What Spoiled Hateful Eight For Me? Spoilers Below!

hateful-eight-movie-casting-imagesHi Readers,

As I posted just a bit ago I watched Hateful Eight over Christmas break, and while holidays and in-laws meant that I couldn’t get a post up as soon as I liked, the spoiler free review of the movie is up on the blog, in case you haven’t seen the film, but if you have – here’s the spoilery review in all it’s gore!

Now, I’d like to start by saying that there was SO much to like about this movie, but there was one scene in particular that I hated… well maybe hated is a bit of a strong term, but let’s say I had some hateful emotions.

samuelThe scene in question is one that I really disliked not because of the level of discomfort it produced, but because of how unnecessary I found it. I’m talking about the scene depicting Major Marquis Warren’s description of how he humiliated, degraded and sexually assaulted General Smithers’ son.

Now, I understand, (whether it was true, exagerated, or entirely falsehood… and I’m willing to argue either way) WHY Marquis told the story he did, goading the old General (and obviously slower draw).

The tensions in the cabin were realistic given the period, setting and characters. It would have been unrealistic for someone NOT to be murdered given the story’s circumstances.

What wasn’t needed though was for the scene with Marquis and Smithers’ son out in the snow. For the most part I don’t get offended or bothered when either sex or violence are on a screen (good thing too, or I’d never be able to sit through shows like Game of Thrones), as long as what’s taking place on screen serves the plot, BUT sexual assault makes anyone feel awful and we would have understood the scene of Marquis describing things WITHOUT the scene in the snow.

Hateful Eight SmithersSome may think that the scene in the snow was put there for one of two reasons. Either to show that Marquis really treated Smithers’ son that way, and therefore the audience should hate him, or that it was shown to display what was taking place in Smithers’ mind.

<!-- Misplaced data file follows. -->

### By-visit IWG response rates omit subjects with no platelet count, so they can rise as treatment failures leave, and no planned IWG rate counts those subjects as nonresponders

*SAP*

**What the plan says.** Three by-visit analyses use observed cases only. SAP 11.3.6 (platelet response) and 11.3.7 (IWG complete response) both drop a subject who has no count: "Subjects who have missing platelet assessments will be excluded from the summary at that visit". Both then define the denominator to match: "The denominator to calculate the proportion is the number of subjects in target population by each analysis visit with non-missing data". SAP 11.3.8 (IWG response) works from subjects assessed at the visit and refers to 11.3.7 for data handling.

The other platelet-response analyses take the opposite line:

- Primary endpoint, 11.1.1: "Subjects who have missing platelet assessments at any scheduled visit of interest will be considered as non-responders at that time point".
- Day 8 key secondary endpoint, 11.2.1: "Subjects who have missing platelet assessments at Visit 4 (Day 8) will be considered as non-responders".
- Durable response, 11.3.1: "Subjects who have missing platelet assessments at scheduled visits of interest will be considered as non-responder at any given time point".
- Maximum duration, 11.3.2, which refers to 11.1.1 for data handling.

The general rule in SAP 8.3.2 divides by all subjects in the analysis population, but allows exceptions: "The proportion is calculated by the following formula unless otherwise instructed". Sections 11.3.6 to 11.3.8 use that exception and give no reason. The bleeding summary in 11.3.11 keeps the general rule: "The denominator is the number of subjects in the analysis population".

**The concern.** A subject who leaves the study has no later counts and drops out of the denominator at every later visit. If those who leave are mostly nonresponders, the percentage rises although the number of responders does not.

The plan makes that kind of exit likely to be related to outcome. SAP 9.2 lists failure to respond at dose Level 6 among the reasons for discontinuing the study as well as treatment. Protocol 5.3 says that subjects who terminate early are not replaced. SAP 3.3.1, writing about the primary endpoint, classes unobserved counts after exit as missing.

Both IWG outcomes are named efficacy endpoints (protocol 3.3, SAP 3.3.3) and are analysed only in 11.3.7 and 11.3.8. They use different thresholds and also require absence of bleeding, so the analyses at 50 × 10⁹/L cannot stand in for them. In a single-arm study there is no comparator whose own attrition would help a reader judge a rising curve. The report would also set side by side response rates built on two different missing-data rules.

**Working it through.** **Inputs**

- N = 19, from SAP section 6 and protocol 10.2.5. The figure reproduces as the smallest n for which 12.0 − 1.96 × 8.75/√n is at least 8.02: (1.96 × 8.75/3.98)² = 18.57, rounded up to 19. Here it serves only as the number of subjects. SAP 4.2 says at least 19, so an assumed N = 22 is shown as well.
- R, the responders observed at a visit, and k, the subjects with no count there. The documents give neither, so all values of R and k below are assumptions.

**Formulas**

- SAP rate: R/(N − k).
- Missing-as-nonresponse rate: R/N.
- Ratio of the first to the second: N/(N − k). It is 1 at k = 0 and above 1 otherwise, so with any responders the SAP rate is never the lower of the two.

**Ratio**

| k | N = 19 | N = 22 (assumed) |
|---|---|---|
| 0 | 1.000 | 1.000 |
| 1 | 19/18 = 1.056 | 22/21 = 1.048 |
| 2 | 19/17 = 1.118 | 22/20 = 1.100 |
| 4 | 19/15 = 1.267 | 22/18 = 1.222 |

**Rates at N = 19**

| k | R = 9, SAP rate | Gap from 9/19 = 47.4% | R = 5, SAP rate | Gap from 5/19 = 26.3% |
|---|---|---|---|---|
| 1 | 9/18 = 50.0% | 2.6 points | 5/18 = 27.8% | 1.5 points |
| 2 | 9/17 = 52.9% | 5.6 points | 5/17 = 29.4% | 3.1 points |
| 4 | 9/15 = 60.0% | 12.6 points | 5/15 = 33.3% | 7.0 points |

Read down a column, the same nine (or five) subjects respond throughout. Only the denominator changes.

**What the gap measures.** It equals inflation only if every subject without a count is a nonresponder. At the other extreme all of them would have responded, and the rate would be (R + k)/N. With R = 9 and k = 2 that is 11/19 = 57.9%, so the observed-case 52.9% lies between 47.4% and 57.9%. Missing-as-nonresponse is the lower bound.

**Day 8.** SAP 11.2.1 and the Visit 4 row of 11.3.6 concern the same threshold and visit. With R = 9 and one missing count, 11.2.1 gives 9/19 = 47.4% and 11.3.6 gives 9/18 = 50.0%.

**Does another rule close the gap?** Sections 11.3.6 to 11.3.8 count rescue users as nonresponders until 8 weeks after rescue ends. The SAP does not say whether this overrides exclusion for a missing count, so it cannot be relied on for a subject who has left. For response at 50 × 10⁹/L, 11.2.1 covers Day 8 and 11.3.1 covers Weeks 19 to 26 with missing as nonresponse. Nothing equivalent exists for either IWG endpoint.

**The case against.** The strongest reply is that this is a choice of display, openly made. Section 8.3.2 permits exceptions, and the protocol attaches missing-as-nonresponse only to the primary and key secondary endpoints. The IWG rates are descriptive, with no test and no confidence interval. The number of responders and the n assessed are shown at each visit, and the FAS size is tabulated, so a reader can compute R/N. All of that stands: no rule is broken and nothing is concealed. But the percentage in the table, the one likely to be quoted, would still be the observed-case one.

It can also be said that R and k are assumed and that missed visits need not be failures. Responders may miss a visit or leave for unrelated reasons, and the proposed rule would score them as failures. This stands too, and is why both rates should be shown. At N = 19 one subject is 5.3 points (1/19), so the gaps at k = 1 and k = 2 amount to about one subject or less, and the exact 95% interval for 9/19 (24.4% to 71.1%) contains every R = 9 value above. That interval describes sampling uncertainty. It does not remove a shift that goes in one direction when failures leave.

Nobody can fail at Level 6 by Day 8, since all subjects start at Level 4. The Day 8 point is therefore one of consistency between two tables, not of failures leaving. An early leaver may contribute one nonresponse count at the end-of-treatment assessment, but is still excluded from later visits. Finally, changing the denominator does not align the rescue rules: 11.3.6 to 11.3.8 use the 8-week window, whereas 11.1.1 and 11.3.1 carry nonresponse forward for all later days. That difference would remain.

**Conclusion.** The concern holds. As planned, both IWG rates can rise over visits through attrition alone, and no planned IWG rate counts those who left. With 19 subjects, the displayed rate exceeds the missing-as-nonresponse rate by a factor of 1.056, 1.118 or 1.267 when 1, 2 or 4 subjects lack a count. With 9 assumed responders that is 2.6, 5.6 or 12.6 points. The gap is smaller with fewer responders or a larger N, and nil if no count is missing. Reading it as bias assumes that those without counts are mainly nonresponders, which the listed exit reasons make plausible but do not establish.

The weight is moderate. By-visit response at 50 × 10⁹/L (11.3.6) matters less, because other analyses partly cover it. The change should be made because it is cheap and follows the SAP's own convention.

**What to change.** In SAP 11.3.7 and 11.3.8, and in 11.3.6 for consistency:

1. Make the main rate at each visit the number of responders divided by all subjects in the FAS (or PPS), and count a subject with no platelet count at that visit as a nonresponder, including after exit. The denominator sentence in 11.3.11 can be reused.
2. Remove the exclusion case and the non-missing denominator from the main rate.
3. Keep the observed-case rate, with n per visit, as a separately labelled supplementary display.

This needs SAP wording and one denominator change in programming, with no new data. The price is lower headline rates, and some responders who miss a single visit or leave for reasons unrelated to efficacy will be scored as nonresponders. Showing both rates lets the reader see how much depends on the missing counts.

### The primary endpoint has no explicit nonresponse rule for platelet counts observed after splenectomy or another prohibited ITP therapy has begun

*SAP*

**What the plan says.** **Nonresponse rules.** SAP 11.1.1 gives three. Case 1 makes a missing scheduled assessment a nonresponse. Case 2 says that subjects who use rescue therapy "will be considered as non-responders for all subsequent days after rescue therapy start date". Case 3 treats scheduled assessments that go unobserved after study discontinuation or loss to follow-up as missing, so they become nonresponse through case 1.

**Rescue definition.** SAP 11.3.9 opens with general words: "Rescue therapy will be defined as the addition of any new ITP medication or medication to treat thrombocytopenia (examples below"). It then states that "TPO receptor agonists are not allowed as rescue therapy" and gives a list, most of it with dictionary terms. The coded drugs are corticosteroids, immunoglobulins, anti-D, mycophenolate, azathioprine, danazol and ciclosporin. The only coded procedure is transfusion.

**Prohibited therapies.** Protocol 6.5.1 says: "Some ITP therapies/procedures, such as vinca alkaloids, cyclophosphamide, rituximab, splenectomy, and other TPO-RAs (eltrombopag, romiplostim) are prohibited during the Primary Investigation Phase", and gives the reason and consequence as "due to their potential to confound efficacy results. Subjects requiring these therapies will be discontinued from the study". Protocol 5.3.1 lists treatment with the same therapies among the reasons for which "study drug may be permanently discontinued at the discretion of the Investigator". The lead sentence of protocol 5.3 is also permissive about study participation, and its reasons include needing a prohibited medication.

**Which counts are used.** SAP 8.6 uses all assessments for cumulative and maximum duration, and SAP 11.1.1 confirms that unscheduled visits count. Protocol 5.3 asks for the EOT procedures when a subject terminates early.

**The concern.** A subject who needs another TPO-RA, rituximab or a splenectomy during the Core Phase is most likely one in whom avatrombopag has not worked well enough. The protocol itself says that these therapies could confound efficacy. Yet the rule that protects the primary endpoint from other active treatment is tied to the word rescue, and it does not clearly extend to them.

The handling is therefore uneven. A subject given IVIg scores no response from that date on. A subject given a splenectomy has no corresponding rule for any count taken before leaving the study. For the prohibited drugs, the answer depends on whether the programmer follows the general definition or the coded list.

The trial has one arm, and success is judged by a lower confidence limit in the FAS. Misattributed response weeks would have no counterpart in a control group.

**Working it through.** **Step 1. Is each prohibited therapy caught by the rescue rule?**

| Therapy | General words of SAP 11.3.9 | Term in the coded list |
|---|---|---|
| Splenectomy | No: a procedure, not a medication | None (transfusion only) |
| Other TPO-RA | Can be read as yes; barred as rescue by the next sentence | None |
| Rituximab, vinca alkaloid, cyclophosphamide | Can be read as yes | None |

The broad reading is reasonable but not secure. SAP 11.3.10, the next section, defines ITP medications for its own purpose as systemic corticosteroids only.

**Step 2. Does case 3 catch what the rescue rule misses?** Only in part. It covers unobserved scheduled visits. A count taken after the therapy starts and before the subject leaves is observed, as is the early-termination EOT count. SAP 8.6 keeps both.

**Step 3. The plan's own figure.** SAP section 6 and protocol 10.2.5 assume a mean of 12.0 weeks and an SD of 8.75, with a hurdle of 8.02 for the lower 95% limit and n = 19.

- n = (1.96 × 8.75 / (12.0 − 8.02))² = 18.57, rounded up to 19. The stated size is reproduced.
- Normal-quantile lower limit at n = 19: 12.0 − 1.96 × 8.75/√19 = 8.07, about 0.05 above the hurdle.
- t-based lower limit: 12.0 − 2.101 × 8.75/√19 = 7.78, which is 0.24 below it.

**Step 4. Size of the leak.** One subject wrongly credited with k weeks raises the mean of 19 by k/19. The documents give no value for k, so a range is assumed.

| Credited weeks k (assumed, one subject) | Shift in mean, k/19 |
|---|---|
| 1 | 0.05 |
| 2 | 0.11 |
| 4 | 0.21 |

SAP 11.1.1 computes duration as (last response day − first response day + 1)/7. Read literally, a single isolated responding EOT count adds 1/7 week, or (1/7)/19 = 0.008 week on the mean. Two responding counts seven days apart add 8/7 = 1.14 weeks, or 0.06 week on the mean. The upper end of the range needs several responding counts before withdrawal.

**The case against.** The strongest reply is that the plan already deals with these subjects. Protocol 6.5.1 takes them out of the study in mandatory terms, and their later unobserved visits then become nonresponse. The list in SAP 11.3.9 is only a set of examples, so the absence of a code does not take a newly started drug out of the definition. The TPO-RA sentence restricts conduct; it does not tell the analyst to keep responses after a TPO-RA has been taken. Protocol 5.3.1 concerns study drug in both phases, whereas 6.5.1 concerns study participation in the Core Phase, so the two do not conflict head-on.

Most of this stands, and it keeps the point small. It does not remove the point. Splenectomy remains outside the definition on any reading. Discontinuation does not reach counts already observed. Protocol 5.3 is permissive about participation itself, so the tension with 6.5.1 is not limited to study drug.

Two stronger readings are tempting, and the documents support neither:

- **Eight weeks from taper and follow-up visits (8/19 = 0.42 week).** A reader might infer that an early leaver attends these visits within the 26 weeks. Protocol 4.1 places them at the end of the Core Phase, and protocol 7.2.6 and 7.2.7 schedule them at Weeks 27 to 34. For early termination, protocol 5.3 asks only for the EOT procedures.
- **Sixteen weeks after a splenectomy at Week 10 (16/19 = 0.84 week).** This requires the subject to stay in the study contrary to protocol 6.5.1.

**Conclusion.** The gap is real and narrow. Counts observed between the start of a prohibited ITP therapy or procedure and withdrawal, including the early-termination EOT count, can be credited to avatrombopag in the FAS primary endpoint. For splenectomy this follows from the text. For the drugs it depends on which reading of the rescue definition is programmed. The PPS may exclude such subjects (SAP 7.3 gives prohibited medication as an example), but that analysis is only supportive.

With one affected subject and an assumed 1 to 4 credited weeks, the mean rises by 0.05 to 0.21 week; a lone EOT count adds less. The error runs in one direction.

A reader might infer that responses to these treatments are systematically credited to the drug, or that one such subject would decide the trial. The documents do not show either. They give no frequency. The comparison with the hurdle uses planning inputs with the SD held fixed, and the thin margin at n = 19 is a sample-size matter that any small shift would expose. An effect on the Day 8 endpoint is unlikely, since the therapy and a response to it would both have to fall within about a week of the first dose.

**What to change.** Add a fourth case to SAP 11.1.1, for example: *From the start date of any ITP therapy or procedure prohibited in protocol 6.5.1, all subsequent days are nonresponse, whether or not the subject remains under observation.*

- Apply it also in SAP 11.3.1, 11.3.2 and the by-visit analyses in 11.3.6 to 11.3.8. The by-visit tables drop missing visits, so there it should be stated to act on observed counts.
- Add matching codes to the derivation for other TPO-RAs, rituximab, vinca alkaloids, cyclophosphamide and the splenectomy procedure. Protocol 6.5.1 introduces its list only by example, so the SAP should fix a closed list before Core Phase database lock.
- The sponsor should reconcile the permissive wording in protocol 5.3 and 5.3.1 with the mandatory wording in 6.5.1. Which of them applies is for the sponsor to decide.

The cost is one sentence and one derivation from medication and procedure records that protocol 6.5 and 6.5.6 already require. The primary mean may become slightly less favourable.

Either way, Marquis is hate-able just from telling the story, which adds to the fact that the depiction wasn’t needed.

Now I get why Tarantino wanted everyone to be hate-able, because in a racially charged film playing during a racially charged time in American history it makes the ending all the better.

ep32eThere’s a book called Enemy Pie that essentially teaches the lesson of Hateful Eight in kid friendly terms. Basically the premise is a child has a new kid move to the neighborhood and dubs the new kid his enemy. He tells his dad, who then tells his son that he can fix the problem by baking “Enemy Pie”. However for the pie to work, the son must spend an entire day with his enemy, and he has to be nice to his enemy.

I promise there’s a point to all this…

Now by the end of the day, the kid loses an enemy, because he gained a friend, and the pie that the dad baked was, you guessed it, just an ordinary (and delicious) pie.

Now, with Hateful Eight we have a bunch of racist, or at the least, judgmental, untrusting men stuck in a cabin together.

hateful-eight-samuel-l-jackson-xlargeTwo of the most opposed, Marquis and Mannix end up unified, and fighting on the same side at the end both because of a common enemy and because after the time they spent together they realized that they had more in common than they thought.

 

So… was my example of Enemy Pie needed? Not really, did it begin to derail this blog a bit? Totally. Was it intentional? Yes. But was it needed? Nope. And all of the above applies to Tarantino’s cinematic and degrading dick pic.

That’s what spoiled Hateful Eight for me, and why I’m not keen to immediately rewatch it.

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